Other things:
“Life. Death. What’s the difference?”
“It’s all a question of faith. Life and death, Doctor. The end of one journey is the beginning of one another, the beginning of another, the beginning of another…”
It’s a tiny little detail, but I like that Charley and C’rizz took turns to shelter from the wind and stay on look-out to see if the Doctor was OK. In fact, their banter with one another seems more relaxed and easy-going than in earlier stories – nice to see their relationship develop a bit.
“A nuclear bomb. An explosive device which taps into the energy source of the planet itself, which can transmute steel and concrete into glass and wipe out whole civilisations at a single stroke.”
“Have I ever let you down? Don’t answer that” must be one of the most over-used lines in fiction.
“All hope abandon ye who enter here,” the Doctor mutters to himself: the inscription over the Gate to Hell in Dante’s Inferno.
“This is a nuclear winter, C’rizz – the unnatural by-product of a man-made cataclysm. It could last for decades, centuries. It may never end. So if you’re thinking of sitting it out, you may as well make yourself comfortable.”
Requiem is another evocative, melancholic name: the mass for the dead.
“Haven’t you known me long enough? Nothing is beyond repair.”
“You have to believe that you’re going to get better, that the feeling in the rest of your body will return!”/“Oh, that I’ll pick up my bed and walk? Doctor, for all your amazing skills and talents, you can’t perform miracles. There’s a limit to what you or anyone can do.”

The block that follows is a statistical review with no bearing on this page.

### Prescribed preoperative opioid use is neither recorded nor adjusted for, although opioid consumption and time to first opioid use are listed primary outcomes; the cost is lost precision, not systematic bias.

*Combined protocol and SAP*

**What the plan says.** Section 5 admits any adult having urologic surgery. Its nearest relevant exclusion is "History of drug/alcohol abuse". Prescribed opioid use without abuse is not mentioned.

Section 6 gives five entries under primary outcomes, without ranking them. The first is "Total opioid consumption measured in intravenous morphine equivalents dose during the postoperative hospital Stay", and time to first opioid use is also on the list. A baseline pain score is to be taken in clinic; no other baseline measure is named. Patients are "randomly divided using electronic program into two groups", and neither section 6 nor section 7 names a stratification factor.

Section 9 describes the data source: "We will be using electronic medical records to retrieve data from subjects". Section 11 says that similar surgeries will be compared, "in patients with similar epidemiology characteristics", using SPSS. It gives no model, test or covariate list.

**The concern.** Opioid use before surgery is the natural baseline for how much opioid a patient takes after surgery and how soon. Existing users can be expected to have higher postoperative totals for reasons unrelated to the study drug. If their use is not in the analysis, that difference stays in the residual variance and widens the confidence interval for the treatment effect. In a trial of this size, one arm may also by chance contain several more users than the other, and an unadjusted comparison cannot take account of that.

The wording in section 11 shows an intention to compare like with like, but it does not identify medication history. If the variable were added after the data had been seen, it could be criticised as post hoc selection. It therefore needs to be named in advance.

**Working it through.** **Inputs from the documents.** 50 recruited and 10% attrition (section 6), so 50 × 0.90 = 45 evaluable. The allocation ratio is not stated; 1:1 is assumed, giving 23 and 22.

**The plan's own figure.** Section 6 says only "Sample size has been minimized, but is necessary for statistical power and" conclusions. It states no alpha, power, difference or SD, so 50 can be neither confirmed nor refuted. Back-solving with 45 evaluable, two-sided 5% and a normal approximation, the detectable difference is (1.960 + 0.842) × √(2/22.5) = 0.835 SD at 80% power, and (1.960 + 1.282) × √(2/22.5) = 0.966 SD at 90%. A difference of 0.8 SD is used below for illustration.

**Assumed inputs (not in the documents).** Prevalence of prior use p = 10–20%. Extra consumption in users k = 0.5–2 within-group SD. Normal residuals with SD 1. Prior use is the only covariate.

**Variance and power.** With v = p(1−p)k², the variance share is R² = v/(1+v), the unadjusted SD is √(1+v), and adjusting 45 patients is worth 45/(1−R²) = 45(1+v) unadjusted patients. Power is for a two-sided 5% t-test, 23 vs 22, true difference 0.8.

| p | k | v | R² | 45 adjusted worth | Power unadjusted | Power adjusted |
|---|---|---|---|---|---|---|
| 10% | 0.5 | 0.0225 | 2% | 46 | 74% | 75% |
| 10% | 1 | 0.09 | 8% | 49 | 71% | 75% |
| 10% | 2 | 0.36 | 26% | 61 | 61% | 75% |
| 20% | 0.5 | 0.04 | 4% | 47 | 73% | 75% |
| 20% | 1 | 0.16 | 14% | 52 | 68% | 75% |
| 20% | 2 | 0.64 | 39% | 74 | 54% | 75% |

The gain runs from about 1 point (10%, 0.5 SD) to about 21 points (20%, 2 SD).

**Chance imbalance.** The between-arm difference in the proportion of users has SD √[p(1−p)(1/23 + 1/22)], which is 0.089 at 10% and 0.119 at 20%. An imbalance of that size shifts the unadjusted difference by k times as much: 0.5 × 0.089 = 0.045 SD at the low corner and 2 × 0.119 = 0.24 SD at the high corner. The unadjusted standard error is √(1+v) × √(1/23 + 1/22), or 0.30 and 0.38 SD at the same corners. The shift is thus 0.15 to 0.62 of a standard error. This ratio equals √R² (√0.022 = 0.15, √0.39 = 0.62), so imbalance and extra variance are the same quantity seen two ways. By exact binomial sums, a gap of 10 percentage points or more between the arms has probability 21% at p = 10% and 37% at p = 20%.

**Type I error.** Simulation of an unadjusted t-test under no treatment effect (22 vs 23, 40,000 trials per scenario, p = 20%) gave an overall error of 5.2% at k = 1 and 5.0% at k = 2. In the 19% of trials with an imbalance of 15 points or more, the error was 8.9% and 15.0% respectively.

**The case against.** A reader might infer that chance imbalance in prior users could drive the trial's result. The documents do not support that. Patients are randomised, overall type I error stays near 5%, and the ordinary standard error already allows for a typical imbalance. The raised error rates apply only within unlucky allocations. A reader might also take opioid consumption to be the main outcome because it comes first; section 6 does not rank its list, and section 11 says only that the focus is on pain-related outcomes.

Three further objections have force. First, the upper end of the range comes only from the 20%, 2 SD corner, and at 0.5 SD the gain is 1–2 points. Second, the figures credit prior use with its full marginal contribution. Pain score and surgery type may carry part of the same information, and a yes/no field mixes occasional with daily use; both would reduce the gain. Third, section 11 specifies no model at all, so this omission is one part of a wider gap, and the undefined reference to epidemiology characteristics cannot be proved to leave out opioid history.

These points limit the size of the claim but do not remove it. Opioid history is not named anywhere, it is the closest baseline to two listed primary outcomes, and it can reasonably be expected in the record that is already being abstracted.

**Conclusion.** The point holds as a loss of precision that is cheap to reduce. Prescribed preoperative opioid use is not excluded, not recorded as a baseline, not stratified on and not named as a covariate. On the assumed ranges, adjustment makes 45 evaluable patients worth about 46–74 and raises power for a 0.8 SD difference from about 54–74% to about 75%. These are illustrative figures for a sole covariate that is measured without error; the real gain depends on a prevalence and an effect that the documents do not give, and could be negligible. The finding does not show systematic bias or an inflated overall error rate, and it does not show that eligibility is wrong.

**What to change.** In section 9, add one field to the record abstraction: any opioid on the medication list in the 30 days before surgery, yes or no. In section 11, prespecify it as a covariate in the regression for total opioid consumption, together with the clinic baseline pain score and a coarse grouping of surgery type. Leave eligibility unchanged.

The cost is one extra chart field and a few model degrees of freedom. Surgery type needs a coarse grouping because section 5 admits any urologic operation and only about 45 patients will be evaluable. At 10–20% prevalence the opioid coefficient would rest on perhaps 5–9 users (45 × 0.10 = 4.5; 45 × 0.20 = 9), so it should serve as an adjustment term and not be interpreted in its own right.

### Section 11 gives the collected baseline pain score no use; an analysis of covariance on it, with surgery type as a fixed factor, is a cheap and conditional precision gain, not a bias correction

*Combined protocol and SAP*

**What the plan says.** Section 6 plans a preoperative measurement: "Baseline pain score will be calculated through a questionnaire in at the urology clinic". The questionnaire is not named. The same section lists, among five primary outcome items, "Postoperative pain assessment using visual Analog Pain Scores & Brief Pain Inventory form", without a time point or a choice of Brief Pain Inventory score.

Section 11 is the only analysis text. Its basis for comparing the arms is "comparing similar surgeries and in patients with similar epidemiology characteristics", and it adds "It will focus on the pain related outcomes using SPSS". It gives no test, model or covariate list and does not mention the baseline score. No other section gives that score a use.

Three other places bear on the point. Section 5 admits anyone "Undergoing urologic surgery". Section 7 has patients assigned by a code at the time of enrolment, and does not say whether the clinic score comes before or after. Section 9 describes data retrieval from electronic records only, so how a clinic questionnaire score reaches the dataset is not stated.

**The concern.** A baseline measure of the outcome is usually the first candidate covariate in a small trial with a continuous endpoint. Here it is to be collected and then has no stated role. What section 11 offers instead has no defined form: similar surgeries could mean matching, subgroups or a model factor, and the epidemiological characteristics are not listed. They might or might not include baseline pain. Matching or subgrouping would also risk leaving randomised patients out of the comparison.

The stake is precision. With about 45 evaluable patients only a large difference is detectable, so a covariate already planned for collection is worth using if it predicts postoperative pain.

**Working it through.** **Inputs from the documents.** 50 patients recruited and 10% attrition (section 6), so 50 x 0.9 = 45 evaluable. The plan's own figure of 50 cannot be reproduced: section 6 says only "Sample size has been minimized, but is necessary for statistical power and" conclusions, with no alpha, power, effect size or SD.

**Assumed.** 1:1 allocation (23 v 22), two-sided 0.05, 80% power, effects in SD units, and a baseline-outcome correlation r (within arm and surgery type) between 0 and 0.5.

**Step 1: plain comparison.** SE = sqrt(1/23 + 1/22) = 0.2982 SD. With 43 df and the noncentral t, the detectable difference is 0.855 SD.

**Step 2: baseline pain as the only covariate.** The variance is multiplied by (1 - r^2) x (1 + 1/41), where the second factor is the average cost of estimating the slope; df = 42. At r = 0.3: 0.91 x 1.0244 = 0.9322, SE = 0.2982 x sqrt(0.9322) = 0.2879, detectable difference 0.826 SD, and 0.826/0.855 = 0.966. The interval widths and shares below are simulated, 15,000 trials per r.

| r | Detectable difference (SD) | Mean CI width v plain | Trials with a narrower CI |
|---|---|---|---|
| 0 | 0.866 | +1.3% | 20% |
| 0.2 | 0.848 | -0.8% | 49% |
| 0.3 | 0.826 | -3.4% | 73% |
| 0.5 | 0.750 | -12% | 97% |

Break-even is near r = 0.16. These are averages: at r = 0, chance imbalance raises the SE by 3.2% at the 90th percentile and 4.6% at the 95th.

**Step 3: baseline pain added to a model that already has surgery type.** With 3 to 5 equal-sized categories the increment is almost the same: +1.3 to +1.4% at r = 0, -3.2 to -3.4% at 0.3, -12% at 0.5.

“We’ve always been at war. Throughout history, each successive government has tried to negotiate a lasting peace, only to end up causing another war. Little by little we have been brought to our knees.”
The characterisation of the mysterious Landscar, the selfish Voss and the cowardly Tralfinial works well, and the subtle distinctions between them are effective; they each have their own worries, plans and secrets – but Jane Hills gives a rather mediocre performance as the under-written nurse.
“Fine go ahead, what’s one more death when you’ve seen so many?!”
“It’s a way of dealing with the enormity of taking place – it’s easier to block it out, pretend it isn’t true.”
“There’s no one with you, C’rizz. You’re alone.” An odd but somehow gripping cliff-hanger.
“I think the Kro’ka does nothing more than light the touch-paper and retreat to a safe distance. I think he’s only the monkey. Somebody else is the organ-grinder.”
Of course you had a choice – and you made the wrong one! You chose to go to war! And in doing so transformed your planet into a lifeless rock hanging in space!”
I love Excelsior’s thought processes: you’re violent – you should be Minister for Peace!